The Belizean people were very much pro-American, especially the then majority, English-speaking, Black element of the population. In the early 1970s, the UDP’s heavily pro-American vibes quickly appealed to Belizeans. You should note that the Liberal Party, the least of the parties in the UDP coalition, came directly out of the leadership of the Belize Chamber of Commerce, the same group which had begun publishing the Chamber Reporter in 1967.
The UDP was the political instrument which was used to replace Mr. Goldson as Leader of the Opposition, without that leadership option being decided by the people. When the UDP was formed in September 1973, it was the same month and year when Richard Nixon and Henry Kissinger launched their first bloody neoliberal experiment – in Chile. Mr. Goldson was not a neoliberal; he had come out of the trade union movement in British Honduras, and he had been a supporter of Jacobo Arbenz’s reformist experiment in Guatemala (1951-1954). In addition, Mr. Goldson had shown that he was unalterably opposed to the Webster Proposals.
A small problem for the pro-American, neoliberal UDP power brokers was the fact that the youthful UBAD Party had become an ally of Mr. Goldson’s in December of 1971. That problem was solved by dividing the leadership of the UBAD in early 1973, and having a faction support Dean Lindo’s UDP leadership. (Mr. Goldson was still studying law in London at the time.)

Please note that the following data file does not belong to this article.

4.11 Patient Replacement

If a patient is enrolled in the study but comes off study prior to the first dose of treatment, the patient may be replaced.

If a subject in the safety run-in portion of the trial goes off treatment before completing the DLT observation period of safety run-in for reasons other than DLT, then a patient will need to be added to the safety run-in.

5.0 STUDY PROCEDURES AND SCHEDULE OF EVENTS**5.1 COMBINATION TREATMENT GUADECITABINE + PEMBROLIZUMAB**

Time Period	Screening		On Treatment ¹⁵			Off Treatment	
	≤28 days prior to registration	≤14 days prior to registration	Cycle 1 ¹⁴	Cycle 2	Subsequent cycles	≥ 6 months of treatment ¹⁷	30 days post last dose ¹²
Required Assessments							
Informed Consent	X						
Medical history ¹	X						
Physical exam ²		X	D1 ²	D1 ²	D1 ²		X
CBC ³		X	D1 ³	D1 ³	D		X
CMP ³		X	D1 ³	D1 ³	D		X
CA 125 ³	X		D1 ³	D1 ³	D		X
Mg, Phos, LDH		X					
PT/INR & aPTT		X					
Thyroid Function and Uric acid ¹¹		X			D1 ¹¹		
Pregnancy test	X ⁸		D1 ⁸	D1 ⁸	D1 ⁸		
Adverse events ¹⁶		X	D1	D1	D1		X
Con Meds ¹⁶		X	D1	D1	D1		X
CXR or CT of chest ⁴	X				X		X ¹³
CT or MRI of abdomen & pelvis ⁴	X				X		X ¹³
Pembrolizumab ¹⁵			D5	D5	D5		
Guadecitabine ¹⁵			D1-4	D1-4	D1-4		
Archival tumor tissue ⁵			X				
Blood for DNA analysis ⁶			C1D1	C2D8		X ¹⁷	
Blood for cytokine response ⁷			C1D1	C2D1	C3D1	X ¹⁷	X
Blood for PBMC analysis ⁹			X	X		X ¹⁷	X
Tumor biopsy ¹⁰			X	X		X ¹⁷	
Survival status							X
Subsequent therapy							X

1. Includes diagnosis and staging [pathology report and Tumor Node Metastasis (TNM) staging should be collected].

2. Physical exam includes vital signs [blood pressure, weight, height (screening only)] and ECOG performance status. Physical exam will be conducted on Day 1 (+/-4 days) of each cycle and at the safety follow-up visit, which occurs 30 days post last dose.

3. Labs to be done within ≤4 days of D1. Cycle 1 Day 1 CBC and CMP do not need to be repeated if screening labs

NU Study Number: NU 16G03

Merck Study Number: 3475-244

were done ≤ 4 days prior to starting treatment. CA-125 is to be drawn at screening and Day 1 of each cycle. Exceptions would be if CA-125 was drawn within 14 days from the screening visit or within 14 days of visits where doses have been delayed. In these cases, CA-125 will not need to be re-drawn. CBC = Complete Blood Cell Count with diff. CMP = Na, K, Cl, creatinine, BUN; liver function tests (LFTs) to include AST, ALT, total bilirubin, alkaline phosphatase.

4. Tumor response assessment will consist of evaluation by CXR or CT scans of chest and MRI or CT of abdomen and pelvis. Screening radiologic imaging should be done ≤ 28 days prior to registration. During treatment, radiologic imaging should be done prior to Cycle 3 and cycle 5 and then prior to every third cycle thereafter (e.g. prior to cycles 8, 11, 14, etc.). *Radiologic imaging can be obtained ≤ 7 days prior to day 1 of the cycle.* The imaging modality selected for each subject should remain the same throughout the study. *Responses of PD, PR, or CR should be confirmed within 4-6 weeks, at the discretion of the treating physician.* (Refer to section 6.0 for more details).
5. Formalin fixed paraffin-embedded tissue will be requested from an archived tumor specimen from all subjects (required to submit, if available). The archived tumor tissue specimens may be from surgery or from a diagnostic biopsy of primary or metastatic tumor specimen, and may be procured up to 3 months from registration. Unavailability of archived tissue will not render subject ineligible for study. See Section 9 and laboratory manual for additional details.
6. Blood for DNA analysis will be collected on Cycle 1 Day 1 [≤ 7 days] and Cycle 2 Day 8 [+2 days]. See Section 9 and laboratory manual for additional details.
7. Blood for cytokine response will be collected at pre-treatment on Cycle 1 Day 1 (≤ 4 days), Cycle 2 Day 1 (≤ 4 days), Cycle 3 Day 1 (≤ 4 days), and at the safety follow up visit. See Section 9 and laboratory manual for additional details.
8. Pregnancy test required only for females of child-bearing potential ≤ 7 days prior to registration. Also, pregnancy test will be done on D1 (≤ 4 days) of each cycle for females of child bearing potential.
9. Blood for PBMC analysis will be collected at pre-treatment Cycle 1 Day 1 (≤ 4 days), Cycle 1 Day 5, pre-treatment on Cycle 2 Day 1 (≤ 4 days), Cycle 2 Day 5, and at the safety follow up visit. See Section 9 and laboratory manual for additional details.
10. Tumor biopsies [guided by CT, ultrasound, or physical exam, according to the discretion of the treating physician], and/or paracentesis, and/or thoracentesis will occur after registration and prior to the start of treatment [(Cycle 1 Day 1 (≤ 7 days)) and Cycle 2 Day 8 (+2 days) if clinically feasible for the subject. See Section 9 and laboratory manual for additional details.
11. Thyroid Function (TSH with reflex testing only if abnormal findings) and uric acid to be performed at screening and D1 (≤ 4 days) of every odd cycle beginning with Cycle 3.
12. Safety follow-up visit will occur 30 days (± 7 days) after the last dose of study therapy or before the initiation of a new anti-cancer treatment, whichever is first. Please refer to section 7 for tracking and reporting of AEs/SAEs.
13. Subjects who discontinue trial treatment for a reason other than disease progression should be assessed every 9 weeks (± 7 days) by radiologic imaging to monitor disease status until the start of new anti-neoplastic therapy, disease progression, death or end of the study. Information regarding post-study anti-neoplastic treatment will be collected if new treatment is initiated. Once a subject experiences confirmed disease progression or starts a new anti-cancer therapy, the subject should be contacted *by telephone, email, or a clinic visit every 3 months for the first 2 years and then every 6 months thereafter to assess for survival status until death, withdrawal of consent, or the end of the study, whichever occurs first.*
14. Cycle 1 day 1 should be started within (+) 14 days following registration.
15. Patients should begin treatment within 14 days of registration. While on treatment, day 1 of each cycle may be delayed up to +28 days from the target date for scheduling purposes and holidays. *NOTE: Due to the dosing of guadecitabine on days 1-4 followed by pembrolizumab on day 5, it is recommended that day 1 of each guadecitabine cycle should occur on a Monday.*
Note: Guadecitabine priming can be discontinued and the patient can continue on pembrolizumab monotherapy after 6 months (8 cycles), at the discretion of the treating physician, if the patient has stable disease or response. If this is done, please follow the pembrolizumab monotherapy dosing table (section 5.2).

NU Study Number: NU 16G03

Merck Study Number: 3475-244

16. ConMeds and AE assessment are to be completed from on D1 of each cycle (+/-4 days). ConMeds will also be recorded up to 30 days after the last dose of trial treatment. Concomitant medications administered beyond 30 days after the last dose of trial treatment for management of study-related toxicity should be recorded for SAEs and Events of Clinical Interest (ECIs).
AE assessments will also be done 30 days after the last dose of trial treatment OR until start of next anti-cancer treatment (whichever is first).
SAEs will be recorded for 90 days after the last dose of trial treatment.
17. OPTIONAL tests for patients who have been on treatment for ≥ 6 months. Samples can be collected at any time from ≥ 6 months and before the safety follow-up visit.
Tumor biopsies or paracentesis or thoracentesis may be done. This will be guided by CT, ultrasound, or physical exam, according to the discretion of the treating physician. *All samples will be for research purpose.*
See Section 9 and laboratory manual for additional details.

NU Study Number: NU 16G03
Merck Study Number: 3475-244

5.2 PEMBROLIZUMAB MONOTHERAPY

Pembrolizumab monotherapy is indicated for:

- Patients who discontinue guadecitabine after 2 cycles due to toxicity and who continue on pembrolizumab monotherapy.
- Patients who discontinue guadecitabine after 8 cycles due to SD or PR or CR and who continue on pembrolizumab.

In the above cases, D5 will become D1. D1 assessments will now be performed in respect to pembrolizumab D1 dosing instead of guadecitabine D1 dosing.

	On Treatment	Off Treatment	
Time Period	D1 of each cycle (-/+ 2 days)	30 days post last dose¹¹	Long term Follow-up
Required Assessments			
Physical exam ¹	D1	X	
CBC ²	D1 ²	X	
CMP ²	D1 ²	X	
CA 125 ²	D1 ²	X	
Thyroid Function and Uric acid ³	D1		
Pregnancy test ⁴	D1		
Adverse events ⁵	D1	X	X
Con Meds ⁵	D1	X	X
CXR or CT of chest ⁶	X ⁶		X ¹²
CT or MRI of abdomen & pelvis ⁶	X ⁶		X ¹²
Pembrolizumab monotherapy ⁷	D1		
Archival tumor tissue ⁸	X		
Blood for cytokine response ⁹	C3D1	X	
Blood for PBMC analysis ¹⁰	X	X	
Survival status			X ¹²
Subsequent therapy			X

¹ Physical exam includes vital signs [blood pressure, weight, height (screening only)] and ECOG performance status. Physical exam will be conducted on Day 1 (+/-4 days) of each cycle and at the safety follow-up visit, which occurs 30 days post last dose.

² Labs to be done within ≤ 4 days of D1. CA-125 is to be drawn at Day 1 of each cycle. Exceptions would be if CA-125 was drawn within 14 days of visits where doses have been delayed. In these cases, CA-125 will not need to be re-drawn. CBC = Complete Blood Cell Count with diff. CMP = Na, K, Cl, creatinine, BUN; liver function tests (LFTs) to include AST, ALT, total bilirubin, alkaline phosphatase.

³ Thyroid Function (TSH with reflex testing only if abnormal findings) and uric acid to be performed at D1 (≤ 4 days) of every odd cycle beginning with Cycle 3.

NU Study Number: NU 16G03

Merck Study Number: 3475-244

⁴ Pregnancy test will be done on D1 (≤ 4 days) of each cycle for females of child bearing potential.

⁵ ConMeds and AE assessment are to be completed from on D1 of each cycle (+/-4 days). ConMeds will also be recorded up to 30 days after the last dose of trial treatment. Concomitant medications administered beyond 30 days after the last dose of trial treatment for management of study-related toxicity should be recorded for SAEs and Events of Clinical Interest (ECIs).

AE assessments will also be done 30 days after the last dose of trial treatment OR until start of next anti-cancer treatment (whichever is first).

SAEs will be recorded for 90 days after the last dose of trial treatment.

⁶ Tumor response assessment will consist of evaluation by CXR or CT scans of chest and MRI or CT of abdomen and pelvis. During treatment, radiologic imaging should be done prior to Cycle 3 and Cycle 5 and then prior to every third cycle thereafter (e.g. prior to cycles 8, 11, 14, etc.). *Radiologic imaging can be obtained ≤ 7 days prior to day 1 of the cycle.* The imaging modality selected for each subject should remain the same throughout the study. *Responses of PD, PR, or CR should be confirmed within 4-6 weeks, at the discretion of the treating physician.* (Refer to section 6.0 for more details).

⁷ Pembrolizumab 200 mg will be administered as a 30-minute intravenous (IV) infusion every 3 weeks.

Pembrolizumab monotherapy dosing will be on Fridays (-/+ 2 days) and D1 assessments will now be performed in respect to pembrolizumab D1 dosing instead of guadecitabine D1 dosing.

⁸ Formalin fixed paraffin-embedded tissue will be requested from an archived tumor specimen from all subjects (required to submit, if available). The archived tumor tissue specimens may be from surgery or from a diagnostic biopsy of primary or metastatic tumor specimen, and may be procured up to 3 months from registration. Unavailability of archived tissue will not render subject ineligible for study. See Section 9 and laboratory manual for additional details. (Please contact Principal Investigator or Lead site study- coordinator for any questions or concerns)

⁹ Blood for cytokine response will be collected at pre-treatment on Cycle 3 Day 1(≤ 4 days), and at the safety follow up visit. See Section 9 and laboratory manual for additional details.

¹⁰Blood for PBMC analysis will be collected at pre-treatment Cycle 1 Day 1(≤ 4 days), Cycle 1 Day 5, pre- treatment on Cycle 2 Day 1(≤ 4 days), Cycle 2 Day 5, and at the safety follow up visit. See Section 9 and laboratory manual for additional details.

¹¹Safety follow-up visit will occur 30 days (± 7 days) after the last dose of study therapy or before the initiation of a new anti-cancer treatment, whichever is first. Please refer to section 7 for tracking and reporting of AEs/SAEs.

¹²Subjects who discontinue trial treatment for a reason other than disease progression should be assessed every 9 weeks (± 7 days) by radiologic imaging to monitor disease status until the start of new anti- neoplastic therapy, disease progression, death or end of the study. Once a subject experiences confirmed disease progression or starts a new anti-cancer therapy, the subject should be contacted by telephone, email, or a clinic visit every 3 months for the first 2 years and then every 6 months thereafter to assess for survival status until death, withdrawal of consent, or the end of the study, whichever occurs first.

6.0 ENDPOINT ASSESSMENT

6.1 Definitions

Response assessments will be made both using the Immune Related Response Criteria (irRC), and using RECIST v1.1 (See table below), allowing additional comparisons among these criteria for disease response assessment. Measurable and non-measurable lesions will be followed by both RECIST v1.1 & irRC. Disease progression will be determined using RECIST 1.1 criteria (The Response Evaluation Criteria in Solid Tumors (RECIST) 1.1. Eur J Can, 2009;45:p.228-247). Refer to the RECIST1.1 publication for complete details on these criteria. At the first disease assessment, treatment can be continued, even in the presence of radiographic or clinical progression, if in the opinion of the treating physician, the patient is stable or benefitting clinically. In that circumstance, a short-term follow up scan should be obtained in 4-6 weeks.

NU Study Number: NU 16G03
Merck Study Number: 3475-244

We have not mentioned the Goldson FBI papers of 1968 in this editorial. We do not have to do so. No one in the UDP or in Belize’s academic community wants to comment on these recently declassified files. The one constant reality which makes all our previous arguments coherent is this: everything which has happened since the Webster Proposals in 1968 is taking Belize in one direction – subservience. And that is why when they tried to fool Mr. Goldson with the Maritime Areas Act in 1991, he bolted from the UDP.
If you examine the Webster Proposals carefully, then a lot of things which have happened in Belize since 1968 will begin to make sense to you. That is because there was a plan, or plot if you will, in Washington which was based on the Seventeen Proposals. The fact that Belizeans expressed violent disapproval of the Thirteen Proposals in 1966 and the Seventeen Proposals in 1968, meant little to American foreign policy experts. When you are the superpower on planet earth, you don’t have to change your mind or reverse gear. You may have to take a little longer to do what you intend to do. After all, Belize is a little different from Diego Garcia, but there are different ways to skin a cat. Our thesis is that the civil war on Belize City’s Southside suits the plotters in Washington splendidly.
To our mind, the joke is on Belizeans in the diaspora who would like to think they still have a home called Belize. And while it may seem disrespectful to say that there is a joke on someone, there is nothing funny about the blood flowing copiously in the streets of Belize City. A requiem is being played for The Jewel as we knew it in 1968.
Power to the people.